Editor's note

Issue 652 • December 2023

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Global sustainability targets and finance promises debated at COP28 

As we approach the end of 2023 the global news cycle is still dominated by the ongoing conflict in Gaza, the seeming stalemate of the war in Ukraine and ‘significant’ accords during COP28 in Dubai, UAE.

With 118 countries signing a pledge to triple global renewable energy capacity by 2030, and a group of 22 nations further declaring that they will triple their nuclear energy capabilities by 2050, there has nonetheless been much criticism from two interesting quarters: Antonio Guterres, the secondary general of the UN, was scathing about the global decarbonisation accelerator - the primary initiative from COP28 President Sultan Al Jaber in which big energy companies, representing 40% of oil output, pledged to eliminate emissions from their set ups by 2050. Guterres pointed out that their pronouncements “say nothing about eliminating emissions from fossil fuel consumption” which implies a certain double-dealing within the agenda.

At the same time, the non-profit Climate Trace Project has published new data showing that many countries have been significantly underreporting their green-house gas emissions. Does all of this then signify a profound level of greenwashing? The proof of the pudding will probably come over the next couple of years when it is expected that individual nations will have to pass the laws necessary to meet global environmental targets.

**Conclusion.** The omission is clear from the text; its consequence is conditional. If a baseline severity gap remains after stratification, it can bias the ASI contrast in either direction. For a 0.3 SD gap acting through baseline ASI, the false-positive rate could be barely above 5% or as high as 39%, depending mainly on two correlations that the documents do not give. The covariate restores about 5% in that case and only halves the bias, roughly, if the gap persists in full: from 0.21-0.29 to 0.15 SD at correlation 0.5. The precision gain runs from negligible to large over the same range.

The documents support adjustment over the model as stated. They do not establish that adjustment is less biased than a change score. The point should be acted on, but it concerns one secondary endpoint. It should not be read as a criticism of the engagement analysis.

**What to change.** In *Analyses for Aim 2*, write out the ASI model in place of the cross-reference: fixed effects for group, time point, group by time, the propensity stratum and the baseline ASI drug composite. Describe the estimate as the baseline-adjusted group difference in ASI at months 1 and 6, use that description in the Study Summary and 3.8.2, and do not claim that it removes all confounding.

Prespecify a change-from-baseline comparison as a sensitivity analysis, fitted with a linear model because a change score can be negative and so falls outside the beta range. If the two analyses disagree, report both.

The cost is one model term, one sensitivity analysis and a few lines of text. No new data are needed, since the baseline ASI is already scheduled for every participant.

Regardless of this backdrop, the UAE Banks Federation, representing 56 lenders, pledged $272 billion (Dhs1 trillion) in sustainable financing by 2030 at the COP Summit.

Aisha U-K Umaru, Analyst, Thematic Intelligence at GlobalData offered their view, “The inextricable link between finance and sustainability was a key focus of COP28’s finance day. In addition to climate finance being a main topic with $272 billion pledged by UAE banks, ensuring accountability for carbon commitments was also an important method of progress highlighted by John Kerry, US Special Presidential Envoy for Climate Change. Governments must take meaningful steps to ensure carbon reporting and follow through, to show that profit does not supersede sustainability and finance can be a vital tool in enabling change.”

The impact on the accounting industry will be to create some degree of strategic flux, until industrial and business sectors align with new jurisdictional regulatory frameworks.

There are currently at least eight major standards and frameworks in use globally.

Meanwhile in this issue: read our cover story where accounting leaders share their thoughts and predictions for 2024; Allinial Global presents a summary of its Global Forum 2023 - Winning Together with AI; GlobalData reporter Isaac Hanson discusses the challenges of standardising the different frameworks for carbon accounting reporting; CIPD’s research looks at how businesses are attracting new candidates by offering flexibility; we hear how a myriad of tax accounting commitments means the rumoured ‘death of the tax return’ may just remain a provocative soundbite; Marga Hoek, author of Tech for Good, explains that CFOs play a vital role in implementing ESG Strategies; Karan Gupta of SPC NXT discusses how increasing AI investment is powering accounting outsourcing; Damon Anderson, UK MD at Employment Hero, debates the impact on the UK’s accounting profession of expanding pay-gap reporting requirements that could arise if a Labour government comes in to power; and finally, Laurent Charpentier, CEO at Yooz, explains the challenges rising wage demands are creating for UK finance leaders.

There are rankings reports on the Netherlands and Nordics and further rankings tables for Spain. There is also the usual news round up.

I would like to thank you for your continued interest in reading International Accounting Bulletin and following our rankings reports and supplements.

Do also look out for IAB’s AI supplement this month.

Wishing you all the best for 2024.

Zoya Malik